This system uses digital technology to capture a series of images that, when knit together, provide the ability to view the physical sample in 3D.
As with the virtual garments, these images can be shared among development and manufacturing partners to facilitate improved communication of style and fit intent. Shapely Shadow has also developed a communication tool, FastFit360.com as a secure environment for sharing FastFit images and comments.
As virtual dressing and related technologies become increasingly viable, there is an opportunity for product development teams to harness these capabilities for early identification of style and fit issues.
The application of these systems may reduce sample iterations and support cycle time reduction for development.
However, as with most emerging technologies, the currently technologies offer both rewards and challenges.
Thus, [TC]²'s research team is in the process of gaining a more in-depth understanding of the capabilities of available systems. This activity involves developing strategies for use and identifying application issues and barriers to adoption for the apparel industry.
Many of the vendors mentioned in this section have provided technology to [TC]²'s centre in support of this ongoing research and demonstration activity.
Digital printing and colouration
Fabric colouration and printing are widely identified as hot spots for improving our environmental footprint and a desire to strengthen the links between market demand, product development, and manufacturing for colouration is not new to the industry.
Over the last decade, the introduction of digital printing systems has allowed product developers to bypass the screen making process for printed sample creation.
Digital sampling offers the opportunity to print and review designs on fabric early in the process and reduce over development, screen engraving costs, waste streams and energy consumption associated with sampling.
However, until recently, this technology was not seen by the apparel industry as a viable resource for production and it has been possible to produce digital prints that could not be replicated via the screen method.
More recent system advances are paving the way for broader adoption and the ability to connect sampling to digital production methods.
Emerging hardware systems provide significant improvements in print speeds and colouration chemistry has advanced to support printing on most fibres and fabrics.
The development of pigment based colourants is of particular note, as these require only heat curing for fixation, as opposed to the steam/wash requirements of reactive and acid dye colourants that first entered the market for digital printing.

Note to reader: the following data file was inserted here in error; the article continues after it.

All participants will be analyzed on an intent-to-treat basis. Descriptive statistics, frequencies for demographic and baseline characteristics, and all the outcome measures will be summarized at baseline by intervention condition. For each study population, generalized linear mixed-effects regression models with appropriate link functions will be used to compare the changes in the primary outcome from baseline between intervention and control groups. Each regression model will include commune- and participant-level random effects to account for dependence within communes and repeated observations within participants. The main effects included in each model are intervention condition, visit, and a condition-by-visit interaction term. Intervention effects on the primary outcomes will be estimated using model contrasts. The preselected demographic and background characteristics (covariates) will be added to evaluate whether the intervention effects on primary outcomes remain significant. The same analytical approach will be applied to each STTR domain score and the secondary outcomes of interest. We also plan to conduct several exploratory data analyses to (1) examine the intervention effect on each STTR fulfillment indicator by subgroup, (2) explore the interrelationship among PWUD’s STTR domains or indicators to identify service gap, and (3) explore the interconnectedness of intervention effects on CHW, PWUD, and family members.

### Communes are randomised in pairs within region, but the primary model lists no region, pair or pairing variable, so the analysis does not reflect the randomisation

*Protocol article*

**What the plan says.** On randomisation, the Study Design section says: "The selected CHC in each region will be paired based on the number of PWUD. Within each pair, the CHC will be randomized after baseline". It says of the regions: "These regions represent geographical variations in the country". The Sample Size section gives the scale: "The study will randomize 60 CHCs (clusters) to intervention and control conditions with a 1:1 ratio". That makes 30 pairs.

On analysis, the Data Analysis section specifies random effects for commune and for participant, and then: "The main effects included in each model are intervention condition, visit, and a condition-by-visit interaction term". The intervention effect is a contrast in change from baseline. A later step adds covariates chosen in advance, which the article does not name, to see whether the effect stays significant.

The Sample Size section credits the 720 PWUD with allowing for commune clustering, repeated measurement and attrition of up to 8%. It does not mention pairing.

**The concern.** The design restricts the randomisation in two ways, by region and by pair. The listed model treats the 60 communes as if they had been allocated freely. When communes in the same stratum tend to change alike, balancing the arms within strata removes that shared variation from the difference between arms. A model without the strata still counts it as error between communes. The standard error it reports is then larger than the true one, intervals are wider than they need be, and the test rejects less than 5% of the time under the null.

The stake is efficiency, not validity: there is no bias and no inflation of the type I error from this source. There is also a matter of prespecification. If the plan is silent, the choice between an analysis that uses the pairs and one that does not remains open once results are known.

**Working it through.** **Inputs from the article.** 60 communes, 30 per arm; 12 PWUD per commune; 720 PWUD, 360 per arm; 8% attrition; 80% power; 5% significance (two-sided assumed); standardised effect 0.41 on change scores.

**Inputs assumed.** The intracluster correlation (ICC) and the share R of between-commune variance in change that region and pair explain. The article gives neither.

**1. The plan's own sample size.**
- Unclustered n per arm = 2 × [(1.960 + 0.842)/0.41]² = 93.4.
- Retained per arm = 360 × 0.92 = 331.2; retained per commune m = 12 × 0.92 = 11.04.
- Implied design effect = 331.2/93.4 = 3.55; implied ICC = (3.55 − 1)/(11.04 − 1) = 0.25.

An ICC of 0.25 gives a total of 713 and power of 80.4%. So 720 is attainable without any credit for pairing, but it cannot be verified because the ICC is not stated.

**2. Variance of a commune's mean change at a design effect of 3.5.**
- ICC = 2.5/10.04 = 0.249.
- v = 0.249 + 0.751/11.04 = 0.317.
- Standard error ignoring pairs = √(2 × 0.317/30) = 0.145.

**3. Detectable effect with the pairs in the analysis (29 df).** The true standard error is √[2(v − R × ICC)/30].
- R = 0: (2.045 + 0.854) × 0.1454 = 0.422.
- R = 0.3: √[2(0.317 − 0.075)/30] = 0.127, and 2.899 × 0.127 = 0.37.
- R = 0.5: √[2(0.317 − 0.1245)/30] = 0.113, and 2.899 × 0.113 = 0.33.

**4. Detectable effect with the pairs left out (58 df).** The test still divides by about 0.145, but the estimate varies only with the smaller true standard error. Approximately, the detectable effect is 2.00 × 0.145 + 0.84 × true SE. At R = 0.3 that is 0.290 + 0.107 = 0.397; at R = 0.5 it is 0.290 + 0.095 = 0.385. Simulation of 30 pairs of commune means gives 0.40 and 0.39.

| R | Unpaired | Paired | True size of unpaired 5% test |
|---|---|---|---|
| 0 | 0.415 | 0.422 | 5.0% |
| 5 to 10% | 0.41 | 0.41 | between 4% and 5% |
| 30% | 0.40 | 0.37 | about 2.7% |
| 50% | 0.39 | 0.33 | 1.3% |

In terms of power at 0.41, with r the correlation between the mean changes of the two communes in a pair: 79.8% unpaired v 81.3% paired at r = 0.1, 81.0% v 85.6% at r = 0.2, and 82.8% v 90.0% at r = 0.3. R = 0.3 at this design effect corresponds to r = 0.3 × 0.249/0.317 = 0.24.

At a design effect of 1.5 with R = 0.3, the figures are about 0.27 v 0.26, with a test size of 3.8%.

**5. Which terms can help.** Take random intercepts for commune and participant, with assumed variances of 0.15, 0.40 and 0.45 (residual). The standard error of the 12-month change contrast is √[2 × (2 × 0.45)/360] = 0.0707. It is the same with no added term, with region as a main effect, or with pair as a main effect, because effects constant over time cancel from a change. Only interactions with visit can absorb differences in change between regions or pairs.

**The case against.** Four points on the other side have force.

Pigments have great appeal at both the product development and production stage due to ease of processing and reduced water consumption and wastewater effluent.
Researchers at [TC]² are particularly interested in emerging technologies and chemistries that will enable the development of digitally driven, waterless colouration systems that could provide benefits for both product development and manufacturing.
The digital print team is monitoring developments and vendor offerings in this area and conducting applied research with the assistance of demonstration partners.
Researchers are working with Yuhan-Kimberly to understand the processing requirements and colour capabilities of their nano colourant pigment chemistry.
On the fabric side the research team has worked with contacts at Cotton Incorporated and yarn manufacturer, Clovertex (recently merged with Tuscarora Yarns) to understand the potential of cationic cotton for digital printing and its ability to offer improved efficiency for colour fixation.
[TC]² is also working with Sawgrass Technologies and Ergosoft to install textile related systems that will further support the broad digital print initiative.
What does sustainable product development mean?
In summary, creating a more sustainable product development scenario involves identifying systems and methods that create 'leaner' processes and direct links within the supply chain.
Technology is playing a key role in this movement and ultimately, leaner processes that incorporate 3D visualisation and communication and/or digital printing strategies will allow companies to reduce waste and respond to consumer demands more effectively.
In the end, this will have a positive impact on the bottom line.
This article first appeared in the July 2009 issue of Apparel magazine.
Kerry Maguire King is manager of product development and sustainability initiatives at [TC]².
King is responsible for managing applied research and consulting opportunities in areas related to new product development, garment fit and sizing, application of digital textile printing and 3D garment development technologies, and investigation of technology systems that support sustainability for product development and textile colouration. King oversees the operation of [TC]²'s digital print service and is a recognised speaker and author in the digital textile printing field. She supports [TC]²'s educational activities through the development of programs and the delivery of content in areas including textile printing, color development and digital technologies for product development.